A Coalition of LA County Unions Say Thousands of Workers Are 'Drowning' And Need A Wage Increase
“Show us that you care.”
That’s the message from the County Coalition of Unions, representing over 85,000 LA County workers including doctors, first responders, and service workers who are currently in contract negotiations.
Union leaders at a press conference on Thursday morning said that the county has not adequately met their bargaining demands of a fair wage increase to offset unprecedented inflation brought on by the COVID-19 pandemic.
One of the fifteen unions in the coalition, SEIU 721, which represents roughly 55,000 county public service employees, is currently voting to authorize a strike. Other unions have also taken to the streets recently to raise awareness for their contract negotiations.
Dave Gilotte, president of the County Coalition of Unions, pointed to a graph that showed a steady increase in inflation over the past year – the number hit 8.5% in March.
“This is very serious,” Gilotte said, explaining that his members are coping with choosing between gas and rent. And that’s putting them at odds with management.
“For the first time ever, we find ourselves adverse and not in a position to have an arrangement where we can work together to solve contract bargaining.”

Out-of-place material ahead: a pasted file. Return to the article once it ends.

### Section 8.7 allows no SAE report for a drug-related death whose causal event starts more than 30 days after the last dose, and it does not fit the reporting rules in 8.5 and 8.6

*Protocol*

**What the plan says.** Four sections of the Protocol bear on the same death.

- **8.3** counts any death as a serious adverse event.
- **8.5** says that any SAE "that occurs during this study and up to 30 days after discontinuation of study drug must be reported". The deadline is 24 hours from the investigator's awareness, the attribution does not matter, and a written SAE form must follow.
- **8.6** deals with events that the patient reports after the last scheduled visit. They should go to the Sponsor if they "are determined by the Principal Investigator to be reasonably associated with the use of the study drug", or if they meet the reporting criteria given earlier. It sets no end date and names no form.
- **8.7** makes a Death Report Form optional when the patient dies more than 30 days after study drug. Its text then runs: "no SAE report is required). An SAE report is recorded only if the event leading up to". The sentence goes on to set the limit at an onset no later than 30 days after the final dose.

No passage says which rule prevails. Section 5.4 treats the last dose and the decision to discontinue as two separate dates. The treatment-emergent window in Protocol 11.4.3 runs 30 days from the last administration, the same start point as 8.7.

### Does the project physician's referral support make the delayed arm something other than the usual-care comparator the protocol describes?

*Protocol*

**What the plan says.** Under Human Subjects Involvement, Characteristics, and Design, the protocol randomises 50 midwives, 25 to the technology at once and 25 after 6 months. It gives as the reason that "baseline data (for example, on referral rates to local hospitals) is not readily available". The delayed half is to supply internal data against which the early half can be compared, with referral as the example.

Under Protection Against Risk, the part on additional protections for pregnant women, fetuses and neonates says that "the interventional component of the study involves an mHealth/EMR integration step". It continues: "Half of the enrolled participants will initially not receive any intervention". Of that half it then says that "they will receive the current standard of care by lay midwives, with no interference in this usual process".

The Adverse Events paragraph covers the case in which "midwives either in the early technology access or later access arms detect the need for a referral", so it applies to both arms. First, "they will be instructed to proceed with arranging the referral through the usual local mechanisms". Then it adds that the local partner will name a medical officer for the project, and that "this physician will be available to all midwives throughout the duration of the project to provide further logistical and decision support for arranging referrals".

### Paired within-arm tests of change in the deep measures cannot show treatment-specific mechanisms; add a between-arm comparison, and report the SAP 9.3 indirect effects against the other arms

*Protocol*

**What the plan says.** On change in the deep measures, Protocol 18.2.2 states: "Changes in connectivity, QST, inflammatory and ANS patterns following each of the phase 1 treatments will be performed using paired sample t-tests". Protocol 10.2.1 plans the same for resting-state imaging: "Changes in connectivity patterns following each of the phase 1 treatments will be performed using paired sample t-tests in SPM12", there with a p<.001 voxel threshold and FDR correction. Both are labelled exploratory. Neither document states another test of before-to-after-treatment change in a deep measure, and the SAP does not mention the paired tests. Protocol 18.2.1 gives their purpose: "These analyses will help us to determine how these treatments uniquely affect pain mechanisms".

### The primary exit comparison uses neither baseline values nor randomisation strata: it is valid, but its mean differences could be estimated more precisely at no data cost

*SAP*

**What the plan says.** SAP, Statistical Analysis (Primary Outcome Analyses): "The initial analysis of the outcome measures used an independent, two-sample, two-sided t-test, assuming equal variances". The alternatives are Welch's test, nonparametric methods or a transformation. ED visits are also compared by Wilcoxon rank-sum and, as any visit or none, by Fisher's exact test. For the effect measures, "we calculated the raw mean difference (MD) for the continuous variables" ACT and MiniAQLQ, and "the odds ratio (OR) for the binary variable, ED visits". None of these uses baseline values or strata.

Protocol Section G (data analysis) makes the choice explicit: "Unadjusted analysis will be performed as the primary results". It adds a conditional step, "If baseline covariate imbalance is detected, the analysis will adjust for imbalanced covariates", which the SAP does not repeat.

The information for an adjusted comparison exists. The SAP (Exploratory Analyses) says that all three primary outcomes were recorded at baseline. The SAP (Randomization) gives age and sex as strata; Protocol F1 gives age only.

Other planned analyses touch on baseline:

In a statement, the county said that they were engaged in good faith negotiations with the labor unions. “We are hopeful that we will reach an agreement soon, on a fair contract that is fiscally responsible and recognizes our valued employees' essential contributions,” the statement read.
Julian Hirschbaum, vice president of the union representing resident physicians at LAC+USC Medical Center, said workers were “drowning” in debt and the rising cost of living.
Hirschbaum said after two long months of negotiation, the county has frozen their wage increase.
“Our first year resident physician makes about $14 an hour,” he said. “Let that sink in for a second. That's less than minimum wage.”
He said during the past few years medical workers have “endured the most grueling years of our career.”
“We called families and had to tell them that their loved one was not going to come home. And we held their hand while they took their last breath in the intensive care unit,” he said.
Hirschbaum said they did that because they cared about their community.
“And what did we get in return?”